There is nothing more discouraging than planting everything and having seedlings come up to find you are in for a frost or freeze that will kill all those baby plants. This year I planted 48 tomato plants on Memorial Weekend. I lost 21 of them in a frost/freeze the following week. Very discouraging! Some things I did to try to help was cover them with milk jugs (cut the bottom off, they will act like little greenhouses).  Cole and I put them on at night and took them off the next morning (don’t leave them on, your plants will cook in them if the sun is out). Another thing is to spray the frost off of them before the sun hits them the next morning. This will not work in a freeze situation, but for frost coverings.

  1. How do I plant?
I direct sow my herbs, beans, viney plants, corn, carrots, beets, radishes, lettuce, spinach. I plant my plants of tomatoes, cole crops (broccoli, cauliflower, and cabbage), and peppers. I have planted onions from seeds and transplanted and I have planted last years potato seeds. I have also purchased potato and onion sets.

  1. Water, water, water.
I can't stress enough that water is necessary. Baby plants need lots of water, seeds need water to germinate, and big plants need water to survive and produce. So make sure you water. If your plants need an extra boost, a natural way is to spread earth worm castings on them or make a tea with earth worm castings or compost tea to water with.  Taper off once things are up (1ft for corn) or out (1-2ft for vines).

  1. Help! Bugs!!!
Diatomaceous Earth is an all natural way to kill bugs of all kinds with no chemicals and if ingested by kids or pets, no worries!!! I have sprinkled it on plants and it has killed the bugs before the bug kills my plants! You may need to reapply after watering pending your pest situation.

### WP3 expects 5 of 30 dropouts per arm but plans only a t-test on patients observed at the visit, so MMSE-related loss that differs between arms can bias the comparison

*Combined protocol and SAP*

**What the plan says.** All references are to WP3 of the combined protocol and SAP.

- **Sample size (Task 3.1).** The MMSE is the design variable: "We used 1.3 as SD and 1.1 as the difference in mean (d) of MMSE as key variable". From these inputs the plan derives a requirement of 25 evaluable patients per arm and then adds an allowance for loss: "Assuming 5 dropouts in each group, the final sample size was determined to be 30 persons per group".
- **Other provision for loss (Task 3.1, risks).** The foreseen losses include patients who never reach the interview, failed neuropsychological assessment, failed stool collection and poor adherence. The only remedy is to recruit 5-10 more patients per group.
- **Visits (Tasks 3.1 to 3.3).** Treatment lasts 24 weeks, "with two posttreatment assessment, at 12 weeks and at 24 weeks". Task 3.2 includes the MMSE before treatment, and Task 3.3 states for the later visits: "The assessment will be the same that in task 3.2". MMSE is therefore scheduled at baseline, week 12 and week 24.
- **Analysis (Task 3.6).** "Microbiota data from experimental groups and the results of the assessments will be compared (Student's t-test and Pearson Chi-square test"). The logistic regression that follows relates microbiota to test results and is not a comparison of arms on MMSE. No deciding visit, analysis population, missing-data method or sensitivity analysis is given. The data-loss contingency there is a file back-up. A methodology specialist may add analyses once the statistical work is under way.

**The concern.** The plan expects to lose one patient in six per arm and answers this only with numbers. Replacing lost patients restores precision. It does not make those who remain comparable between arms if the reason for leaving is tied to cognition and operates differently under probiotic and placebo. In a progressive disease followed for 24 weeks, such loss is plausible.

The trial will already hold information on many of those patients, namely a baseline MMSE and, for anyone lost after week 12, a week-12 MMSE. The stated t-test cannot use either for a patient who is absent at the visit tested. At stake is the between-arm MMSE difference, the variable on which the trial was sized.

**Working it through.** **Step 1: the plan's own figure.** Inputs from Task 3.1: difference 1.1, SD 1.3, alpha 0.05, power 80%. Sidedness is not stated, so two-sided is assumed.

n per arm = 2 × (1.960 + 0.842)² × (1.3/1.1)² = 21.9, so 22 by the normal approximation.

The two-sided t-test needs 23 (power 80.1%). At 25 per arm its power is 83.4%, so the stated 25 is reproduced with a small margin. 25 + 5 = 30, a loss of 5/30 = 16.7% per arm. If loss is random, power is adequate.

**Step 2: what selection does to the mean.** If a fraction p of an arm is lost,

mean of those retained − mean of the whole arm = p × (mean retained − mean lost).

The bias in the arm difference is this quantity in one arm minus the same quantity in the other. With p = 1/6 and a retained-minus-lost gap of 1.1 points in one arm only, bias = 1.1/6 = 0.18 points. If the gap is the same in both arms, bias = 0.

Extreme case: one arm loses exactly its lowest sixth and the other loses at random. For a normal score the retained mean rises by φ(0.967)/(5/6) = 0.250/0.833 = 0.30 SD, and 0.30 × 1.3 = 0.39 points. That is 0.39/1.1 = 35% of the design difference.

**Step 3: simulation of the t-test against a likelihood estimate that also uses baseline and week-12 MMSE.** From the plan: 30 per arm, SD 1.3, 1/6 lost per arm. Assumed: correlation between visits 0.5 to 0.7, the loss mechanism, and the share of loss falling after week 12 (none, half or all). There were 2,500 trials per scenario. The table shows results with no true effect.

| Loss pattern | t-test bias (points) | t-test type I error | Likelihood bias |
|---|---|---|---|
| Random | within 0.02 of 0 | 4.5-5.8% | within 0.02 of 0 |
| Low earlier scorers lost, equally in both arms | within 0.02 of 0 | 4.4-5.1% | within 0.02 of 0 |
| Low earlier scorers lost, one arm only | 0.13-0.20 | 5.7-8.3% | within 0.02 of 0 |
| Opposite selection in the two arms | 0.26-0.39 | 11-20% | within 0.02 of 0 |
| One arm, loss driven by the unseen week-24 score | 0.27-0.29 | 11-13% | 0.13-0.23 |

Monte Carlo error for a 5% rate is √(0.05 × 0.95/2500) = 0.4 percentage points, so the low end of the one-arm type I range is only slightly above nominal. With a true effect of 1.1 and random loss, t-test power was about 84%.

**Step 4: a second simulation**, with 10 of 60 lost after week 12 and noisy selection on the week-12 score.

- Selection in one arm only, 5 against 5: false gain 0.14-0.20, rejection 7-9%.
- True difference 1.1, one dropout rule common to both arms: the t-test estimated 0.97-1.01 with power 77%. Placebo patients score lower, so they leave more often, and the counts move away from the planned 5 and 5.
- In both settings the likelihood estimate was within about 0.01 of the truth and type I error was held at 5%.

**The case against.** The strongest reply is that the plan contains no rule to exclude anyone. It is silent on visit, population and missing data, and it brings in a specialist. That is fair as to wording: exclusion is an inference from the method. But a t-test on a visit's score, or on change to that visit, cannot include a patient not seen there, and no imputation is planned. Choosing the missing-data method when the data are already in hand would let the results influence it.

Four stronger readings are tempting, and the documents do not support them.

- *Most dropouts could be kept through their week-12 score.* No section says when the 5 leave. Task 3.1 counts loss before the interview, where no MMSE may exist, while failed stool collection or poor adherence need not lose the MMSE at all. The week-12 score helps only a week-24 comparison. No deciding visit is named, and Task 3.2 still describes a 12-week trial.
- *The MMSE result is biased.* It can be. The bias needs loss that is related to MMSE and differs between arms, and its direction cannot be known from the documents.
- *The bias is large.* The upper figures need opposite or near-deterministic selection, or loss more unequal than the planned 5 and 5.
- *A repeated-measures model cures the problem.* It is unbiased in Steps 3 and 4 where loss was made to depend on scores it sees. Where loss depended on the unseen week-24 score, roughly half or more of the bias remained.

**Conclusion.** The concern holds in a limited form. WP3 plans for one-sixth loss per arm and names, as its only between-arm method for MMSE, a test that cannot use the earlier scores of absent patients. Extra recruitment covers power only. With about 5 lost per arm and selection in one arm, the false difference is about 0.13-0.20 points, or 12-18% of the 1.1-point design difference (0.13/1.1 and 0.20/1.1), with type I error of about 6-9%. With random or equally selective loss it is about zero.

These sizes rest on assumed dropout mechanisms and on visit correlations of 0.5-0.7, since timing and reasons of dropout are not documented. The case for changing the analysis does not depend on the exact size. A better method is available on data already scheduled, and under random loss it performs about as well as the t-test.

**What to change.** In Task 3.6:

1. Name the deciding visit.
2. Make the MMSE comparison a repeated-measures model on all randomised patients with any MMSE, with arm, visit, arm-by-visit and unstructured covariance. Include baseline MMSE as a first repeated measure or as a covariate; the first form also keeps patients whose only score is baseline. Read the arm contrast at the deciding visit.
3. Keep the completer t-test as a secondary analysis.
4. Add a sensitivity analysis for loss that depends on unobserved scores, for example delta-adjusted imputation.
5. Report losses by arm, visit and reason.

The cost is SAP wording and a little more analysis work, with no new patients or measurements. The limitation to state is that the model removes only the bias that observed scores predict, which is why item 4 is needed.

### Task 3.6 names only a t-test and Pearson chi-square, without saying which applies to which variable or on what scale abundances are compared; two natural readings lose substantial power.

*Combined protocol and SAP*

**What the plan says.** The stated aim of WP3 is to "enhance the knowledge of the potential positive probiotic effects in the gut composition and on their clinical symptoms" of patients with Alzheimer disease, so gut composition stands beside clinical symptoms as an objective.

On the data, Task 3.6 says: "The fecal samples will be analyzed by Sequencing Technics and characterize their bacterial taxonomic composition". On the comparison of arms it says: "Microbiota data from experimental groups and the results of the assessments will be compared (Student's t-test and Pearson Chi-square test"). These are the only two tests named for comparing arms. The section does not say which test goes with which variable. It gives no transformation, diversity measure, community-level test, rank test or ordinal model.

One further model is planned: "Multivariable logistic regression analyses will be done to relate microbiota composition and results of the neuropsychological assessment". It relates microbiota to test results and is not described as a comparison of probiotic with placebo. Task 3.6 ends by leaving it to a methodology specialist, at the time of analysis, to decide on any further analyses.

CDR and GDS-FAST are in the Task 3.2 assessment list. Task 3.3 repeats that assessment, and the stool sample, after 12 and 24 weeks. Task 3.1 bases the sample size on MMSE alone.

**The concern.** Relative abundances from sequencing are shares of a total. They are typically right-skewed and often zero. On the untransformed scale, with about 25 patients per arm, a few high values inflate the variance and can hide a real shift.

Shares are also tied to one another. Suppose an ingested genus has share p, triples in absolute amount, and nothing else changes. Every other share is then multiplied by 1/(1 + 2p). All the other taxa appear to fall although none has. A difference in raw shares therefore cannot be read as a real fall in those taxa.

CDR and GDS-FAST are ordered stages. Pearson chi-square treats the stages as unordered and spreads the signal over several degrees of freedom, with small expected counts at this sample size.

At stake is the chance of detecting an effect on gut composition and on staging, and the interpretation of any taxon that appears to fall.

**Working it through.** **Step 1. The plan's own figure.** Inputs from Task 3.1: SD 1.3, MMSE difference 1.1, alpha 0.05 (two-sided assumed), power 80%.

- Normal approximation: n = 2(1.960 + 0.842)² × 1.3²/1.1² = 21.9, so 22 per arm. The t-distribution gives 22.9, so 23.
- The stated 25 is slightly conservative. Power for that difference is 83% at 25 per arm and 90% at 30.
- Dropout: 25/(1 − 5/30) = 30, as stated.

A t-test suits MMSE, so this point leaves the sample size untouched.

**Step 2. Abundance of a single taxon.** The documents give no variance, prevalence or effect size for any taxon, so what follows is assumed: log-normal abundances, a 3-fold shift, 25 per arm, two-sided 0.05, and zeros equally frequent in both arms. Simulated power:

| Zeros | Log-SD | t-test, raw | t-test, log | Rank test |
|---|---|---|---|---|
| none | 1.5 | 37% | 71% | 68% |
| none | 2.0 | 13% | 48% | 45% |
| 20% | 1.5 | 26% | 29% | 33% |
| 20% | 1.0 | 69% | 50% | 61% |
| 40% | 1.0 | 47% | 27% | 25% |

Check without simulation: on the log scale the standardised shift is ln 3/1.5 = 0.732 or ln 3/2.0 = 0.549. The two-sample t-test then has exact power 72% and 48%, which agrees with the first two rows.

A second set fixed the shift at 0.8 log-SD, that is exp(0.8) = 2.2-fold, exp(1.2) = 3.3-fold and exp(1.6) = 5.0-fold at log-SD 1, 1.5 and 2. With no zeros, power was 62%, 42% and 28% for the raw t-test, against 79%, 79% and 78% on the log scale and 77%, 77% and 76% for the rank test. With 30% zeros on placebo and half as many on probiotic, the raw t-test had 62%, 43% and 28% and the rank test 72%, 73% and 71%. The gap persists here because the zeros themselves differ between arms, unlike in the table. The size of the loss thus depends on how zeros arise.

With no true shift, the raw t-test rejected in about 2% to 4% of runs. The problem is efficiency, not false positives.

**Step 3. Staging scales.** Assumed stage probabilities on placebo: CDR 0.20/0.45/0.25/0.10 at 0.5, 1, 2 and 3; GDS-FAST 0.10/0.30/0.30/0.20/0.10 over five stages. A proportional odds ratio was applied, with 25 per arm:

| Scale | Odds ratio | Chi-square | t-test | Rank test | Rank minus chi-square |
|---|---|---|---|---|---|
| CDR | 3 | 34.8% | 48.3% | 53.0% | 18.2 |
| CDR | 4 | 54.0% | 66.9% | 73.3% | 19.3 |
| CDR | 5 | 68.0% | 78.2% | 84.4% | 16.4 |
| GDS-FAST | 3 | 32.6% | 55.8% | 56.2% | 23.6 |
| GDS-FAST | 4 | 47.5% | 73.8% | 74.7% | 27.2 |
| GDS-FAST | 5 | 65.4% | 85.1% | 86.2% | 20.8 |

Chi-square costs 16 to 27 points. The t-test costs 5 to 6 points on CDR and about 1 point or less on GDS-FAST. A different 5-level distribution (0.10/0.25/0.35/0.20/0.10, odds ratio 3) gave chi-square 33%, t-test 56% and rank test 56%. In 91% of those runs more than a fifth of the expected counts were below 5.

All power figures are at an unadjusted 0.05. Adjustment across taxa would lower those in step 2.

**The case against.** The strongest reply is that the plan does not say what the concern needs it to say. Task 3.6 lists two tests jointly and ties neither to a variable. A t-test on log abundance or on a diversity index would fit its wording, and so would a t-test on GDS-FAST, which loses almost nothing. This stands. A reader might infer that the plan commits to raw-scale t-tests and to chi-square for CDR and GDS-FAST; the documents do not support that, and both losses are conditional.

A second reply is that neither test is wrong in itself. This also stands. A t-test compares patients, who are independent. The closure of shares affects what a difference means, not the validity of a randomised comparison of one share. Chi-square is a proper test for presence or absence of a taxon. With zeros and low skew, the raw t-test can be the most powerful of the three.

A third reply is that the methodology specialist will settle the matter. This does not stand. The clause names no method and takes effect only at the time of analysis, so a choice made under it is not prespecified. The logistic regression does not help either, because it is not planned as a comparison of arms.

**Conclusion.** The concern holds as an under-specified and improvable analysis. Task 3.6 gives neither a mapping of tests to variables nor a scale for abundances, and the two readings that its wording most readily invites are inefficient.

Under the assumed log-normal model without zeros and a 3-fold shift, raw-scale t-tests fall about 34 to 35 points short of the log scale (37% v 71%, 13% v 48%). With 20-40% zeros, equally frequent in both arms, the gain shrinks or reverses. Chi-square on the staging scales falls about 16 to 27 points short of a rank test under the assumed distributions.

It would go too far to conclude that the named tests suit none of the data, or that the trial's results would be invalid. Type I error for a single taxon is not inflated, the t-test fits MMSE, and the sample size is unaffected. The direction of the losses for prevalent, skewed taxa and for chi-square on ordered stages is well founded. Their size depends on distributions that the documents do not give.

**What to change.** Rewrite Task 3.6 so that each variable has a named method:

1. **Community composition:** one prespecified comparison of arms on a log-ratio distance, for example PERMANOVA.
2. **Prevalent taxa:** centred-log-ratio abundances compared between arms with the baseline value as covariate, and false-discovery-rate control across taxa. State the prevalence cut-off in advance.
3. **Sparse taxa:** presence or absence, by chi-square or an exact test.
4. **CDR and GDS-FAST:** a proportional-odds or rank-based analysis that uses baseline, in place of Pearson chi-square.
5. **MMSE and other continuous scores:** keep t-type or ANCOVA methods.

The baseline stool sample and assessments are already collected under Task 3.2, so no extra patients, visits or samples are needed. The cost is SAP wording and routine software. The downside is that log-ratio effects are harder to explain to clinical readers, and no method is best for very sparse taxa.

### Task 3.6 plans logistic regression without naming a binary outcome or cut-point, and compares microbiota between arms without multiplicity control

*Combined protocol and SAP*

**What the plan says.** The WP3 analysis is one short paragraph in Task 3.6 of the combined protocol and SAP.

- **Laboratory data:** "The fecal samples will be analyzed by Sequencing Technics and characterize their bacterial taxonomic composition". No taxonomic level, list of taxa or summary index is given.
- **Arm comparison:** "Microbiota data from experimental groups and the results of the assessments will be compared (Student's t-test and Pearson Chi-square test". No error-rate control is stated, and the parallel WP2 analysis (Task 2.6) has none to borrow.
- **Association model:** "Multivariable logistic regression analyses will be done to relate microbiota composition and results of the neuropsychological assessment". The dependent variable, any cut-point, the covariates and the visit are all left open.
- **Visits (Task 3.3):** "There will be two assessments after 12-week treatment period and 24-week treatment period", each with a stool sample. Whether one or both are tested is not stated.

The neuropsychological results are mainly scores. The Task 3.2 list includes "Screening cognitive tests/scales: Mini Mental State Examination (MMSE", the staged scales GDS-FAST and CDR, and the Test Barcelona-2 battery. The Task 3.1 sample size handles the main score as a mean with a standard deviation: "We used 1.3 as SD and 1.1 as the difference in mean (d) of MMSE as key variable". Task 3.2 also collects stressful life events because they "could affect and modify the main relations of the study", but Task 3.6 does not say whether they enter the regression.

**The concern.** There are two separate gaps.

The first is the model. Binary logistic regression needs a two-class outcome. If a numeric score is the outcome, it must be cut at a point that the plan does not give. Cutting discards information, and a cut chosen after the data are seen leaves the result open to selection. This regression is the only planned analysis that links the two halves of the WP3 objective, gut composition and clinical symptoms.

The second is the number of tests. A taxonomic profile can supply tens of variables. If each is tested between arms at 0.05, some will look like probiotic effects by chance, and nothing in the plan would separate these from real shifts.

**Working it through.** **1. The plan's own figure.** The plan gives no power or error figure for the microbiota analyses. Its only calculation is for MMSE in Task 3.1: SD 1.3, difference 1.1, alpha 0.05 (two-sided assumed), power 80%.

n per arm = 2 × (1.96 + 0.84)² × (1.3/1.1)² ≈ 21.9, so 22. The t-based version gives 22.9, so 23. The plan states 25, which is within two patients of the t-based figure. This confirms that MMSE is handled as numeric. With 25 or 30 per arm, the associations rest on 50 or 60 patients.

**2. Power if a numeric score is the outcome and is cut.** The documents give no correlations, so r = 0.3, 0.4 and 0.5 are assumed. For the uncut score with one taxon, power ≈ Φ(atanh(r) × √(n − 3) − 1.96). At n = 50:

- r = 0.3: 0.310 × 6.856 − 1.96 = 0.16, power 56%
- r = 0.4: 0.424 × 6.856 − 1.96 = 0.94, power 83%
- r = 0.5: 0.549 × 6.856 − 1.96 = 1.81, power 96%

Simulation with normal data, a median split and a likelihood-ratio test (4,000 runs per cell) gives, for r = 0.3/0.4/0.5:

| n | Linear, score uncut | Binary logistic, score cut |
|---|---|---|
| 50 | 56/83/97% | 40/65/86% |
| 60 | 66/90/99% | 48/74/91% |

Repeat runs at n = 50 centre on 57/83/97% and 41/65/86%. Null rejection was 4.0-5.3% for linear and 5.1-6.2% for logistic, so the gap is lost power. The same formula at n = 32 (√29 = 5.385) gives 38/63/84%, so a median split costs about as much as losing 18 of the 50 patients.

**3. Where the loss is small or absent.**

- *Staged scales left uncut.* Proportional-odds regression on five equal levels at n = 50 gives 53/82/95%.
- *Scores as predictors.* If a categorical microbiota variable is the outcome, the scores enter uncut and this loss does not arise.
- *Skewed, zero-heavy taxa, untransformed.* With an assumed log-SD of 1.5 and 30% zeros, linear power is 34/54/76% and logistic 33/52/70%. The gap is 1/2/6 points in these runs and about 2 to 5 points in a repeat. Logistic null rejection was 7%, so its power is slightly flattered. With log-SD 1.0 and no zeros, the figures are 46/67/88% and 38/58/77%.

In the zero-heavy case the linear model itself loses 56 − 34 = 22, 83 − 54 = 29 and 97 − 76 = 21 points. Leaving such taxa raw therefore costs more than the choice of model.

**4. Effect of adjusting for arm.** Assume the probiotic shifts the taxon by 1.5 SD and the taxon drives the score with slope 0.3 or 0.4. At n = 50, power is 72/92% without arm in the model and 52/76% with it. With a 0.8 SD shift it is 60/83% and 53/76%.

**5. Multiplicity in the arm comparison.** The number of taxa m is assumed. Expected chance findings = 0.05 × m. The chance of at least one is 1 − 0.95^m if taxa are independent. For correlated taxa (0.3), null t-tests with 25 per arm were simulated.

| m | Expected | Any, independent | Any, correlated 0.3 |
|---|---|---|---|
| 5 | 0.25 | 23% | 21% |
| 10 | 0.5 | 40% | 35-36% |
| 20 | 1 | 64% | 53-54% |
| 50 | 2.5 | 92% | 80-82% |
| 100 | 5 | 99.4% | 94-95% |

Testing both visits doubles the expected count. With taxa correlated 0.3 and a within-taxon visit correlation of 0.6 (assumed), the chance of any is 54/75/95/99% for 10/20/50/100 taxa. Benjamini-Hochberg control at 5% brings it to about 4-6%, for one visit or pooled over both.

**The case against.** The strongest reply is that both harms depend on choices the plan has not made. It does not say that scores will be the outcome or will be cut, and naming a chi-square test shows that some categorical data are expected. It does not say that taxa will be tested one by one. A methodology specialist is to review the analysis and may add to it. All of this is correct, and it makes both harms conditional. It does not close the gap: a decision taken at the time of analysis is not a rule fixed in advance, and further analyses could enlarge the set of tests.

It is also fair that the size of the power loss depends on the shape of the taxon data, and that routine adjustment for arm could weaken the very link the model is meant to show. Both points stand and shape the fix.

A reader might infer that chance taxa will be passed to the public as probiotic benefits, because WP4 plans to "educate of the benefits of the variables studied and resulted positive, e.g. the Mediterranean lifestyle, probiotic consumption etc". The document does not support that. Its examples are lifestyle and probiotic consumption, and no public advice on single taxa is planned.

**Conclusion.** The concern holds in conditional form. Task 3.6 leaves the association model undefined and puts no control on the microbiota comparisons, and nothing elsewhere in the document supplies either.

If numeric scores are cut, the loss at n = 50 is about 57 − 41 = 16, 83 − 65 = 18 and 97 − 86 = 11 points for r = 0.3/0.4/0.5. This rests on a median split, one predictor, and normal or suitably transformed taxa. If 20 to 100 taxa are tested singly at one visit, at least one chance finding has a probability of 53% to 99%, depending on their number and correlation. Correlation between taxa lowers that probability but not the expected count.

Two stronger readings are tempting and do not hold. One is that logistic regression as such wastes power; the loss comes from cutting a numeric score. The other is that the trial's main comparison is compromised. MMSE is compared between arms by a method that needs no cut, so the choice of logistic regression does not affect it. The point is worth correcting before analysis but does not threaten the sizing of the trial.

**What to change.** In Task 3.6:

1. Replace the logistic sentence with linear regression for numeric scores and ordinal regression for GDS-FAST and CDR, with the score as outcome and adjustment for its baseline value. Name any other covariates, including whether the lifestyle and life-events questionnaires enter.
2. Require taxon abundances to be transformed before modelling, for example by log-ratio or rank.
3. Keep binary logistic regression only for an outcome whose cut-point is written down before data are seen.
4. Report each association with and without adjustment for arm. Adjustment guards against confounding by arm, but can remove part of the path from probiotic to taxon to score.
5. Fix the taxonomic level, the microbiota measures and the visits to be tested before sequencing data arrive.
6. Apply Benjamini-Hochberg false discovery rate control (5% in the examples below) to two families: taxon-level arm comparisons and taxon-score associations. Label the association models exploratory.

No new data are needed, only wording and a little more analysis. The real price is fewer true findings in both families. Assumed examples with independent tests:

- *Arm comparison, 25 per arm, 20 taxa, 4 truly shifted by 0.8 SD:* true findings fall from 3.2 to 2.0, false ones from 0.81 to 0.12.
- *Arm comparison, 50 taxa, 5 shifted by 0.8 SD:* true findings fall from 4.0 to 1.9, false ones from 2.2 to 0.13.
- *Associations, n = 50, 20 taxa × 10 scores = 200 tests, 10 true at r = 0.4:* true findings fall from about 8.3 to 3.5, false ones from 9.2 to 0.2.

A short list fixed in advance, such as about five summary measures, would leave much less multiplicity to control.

1. Weeding…
Yes, Thank you Adam and Eve.  This is the WORST part of gardening, but a must do or else your precious food God is providing for you will be choked out by the weeds. I kinda feel like that is a constant lesson, lol. Don’t let Sin choke out the good in your life…

  1. Harvesting - work or fun?
Definitely both! The first of everything is fun to get, but then the work starts. It is a good thing when God blesses your labor, but don’t fail Him by letting your produce go to waste. We pray as we plant and work in the garden that God will provide a good harvest, and I feel it is my responsibility to use, preserve, or give away all that He provides in that garden.

  1. Save some for later.
Preserving food will be talked about later, but there are soooo many ways. Canning, freezing, drying, pickeling and the list goes on! Don’t limit yourself by just tomatoes, or just green beans… cutting up and freezing meals so that they are simply thaw and cook are all going to be discussed later. =)

  1. Keep some seeds.
I have begun purchasing heirloom seeds so that they can be saved for the following year's garden. Some seeds are easy to save, like pumpkin, squash, beans, and tomato. Others are not so easy and require some work such as carrots, onions, and herbs. I am still looking into those and will share what I learn as I take that journey with you. All seeds need to be properly dried and stored for the following year.

I hope this helps! Don’t be afraid to get started! Start small and grow! Enjoy your gardening journey!


  1. Love it! Keep posting.. interested in what comes next! My garden is only on deck and then 8*8 in they I look like a hot sweaty mess when I come in from working on it ;)

  2. Our garden is roughly 100 x 30. We can't seem to downsize! Great job feeding your family.